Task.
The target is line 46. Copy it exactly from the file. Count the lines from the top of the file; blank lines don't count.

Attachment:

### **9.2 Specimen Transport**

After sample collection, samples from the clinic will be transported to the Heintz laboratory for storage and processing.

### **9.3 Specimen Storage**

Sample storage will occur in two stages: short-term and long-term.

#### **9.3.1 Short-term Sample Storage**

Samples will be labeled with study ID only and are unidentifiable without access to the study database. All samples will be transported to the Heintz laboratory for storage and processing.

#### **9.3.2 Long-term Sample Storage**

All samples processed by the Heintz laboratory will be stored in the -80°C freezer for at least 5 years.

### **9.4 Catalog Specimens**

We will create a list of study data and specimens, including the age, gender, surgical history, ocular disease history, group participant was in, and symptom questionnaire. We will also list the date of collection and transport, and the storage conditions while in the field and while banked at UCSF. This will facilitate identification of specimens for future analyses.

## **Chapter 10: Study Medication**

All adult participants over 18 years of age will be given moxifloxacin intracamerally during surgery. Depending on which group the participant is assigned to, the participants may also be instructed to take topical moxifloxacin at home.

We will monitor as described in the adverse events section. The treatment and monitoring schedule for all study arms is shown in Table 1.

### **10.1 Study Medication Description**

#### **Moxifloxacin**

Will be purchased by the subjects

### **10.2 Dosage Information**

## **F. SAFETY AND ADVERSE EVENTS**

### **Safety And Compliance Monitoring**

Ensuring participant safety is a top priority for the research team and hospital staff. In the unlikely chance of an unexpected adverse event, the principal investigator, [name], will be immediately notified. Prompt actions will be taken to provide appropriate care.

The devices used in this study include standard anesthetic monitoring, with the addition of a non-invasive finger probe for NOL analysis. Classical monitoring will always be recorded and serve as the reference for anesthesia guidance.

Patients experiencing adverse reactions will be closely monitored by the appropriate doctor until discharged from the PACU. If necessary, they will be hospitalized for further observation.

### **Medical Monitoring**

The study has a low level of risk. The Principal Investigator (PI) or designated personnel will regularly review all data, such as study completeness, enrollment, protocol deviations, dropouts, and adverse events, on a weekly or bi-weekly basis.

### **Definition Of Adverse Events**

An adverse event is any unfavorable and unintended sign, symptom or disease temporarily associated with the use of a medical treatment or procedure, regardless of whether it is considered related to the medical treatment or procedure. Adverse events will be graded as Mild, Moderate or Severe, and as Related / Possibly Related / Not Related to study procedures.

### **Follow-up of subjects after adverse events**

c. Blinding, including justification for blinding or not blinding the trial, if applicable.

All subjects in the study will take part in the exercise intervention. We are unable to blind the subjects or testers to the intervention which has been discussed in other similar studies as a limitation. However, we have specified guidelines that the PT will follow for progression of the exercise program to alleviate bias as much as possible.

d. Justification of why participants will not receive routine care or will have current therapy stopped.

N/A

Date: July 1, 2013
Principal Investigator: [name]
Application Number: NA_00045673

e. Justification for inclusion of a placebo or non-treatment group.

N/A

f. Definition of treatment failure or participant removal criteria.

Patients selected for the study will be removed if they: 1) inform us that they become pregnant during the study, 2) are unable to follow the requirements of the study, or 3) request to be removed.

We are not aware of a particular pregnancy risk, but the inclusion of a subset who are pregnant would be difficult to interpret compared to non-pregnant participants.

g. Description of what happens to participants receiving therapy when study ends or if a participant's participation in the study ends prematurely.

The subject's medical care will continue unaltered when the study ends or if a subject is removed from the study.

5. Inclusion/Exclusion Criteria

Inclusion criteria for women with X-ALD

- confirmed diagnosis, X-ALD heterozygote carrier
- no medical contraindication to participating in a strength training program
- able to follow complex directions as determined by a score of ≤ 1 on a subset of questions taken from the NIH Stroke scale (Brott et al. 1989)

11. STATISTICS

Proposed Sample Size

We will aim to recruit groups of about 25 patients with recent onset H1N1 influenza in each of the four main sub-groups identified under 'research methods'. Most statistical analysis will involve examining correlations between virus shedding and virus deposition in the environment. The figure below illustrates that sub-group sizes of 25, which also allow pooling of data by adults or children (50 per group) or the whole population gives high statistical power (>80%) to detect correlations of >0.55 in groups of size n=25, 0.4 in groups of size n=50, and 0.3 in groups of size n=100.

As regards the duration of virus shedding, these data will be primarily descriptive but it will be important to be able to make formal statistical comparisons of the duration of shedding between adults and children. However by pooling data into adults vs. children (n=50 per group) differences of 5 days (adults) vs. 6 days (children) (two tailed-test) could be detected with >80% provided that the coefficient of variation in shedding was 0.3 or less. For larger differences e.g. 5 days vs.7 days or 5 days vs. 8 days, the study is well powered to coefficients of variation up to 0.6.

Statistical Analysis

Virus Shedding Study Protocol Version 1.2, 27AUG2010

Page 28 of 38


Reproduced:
- able to follow complex directions as determined by a score of ≤ 1 on a subset of questions taken from the NIH Stroke scale (Brott et al. 1989)